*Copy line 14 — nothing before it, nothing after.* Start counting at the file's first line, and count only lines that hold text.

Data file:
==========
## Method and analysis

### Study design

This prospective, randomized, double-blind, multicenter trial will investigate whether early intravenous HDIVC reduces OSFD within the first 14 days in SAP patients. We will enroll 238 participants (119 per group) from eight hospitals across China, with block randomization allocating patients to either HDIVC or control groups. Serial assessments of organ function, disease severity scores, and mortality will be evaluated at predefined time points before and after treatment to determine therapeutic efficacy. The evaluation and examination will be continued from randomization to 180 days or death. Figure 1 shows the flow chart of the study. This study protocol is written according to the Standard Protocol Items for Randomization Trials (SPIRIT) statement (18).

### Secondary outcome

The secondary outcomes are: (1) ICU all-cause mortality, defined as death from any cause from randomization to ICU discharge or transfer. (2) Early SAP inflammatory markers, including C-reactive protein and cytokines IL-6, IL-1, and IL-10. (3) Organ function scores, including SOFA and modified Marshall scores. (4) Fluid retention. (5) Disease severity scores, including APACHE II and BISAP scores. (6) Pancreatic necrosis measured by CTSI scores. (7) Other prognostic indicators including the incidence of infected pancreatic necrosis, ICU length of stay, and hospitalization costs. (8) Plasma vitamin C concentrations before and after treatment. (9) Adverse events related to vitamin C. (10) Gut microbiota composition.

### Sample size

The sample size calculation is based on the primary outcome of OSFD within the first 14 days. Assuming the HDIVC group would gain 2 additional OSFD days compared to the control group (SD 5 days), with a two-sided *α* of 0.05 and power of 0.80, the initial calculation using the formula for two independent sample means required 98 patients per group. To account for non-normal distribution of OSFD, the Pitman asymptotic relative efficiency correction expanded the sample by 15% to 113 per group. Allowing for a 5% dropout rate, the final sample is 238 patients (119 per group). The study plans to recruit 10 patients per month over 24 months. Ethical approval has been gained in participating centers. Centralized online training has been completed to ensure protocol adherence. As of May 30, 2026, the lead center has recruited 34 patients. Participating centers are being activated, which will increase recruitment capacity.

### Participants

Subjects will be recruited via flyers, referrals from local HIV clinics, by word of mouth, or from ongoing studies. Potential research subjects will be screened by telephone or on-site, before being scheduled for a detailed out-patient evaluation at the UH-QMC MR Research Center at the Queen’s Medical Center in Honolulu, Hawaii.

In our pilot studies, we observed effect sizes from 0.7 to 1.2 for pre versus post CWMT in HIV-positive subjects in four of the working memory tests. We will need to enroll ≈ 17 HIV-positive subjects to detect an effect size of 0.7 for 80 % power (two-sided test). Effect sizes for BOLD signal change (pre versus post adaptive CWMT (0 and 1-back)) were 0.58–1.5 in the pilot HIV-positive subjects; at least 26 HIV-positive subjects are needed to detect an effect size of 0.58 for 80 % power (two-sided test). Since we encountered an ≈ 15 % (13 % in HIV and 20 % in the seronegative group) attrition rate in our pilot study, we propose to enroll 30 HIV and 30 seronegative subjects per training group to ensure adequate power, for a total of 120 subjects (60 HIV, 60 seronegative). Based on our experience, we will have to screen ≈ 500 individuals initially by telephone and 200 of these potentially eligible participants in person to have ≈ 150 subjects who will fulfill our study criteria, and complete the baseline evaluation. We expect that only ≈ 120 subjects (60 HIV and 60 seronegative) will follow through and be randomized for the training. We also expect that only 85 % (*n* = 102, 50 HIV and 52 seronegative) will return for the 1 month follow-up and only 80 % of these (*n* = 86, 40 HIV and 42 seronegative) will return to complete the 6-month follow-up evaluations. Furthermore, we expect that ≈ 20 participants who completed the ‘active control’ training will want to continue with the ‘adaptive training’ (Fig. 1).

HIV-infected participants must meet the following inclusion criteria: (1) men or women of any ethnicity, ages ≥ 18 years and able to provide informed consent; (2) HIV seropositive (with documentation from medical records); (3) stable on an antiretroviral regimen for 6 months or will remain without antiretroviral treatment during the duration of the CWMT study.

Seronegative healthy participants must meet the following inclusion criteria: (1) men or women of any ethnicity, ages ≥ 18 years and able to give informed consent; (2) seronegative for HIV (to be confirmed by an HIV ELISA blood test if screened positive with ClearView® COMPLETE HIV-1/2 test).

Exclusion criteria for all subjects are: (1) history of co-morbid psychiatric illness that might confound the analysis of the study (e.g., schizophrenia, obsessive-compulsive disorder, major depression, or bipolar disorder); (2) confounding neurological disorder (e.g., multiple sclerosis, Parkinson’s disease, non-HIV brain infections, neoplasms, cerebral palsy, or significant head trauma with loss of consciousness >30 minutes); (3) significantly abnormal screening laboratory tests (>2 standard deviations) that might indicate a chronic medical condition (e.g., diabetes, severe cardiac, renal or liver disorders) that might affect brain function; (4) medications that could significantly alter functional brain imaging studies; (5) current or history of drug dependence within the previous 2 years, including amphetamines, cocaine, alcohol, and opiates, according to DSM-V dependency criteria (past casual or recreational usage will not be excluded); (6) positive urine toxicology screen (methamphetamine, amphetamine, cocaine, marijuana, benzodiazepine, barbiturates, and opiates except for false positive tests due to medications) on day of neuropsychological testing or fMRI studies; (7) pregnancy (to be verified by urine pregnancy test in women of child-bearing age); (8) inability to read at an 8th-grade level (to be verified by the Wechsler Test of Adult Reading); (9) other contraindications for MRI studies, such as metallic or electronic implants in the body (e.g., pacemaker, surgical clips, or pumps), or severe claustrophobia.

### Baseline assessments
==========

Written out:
### Baseline assessments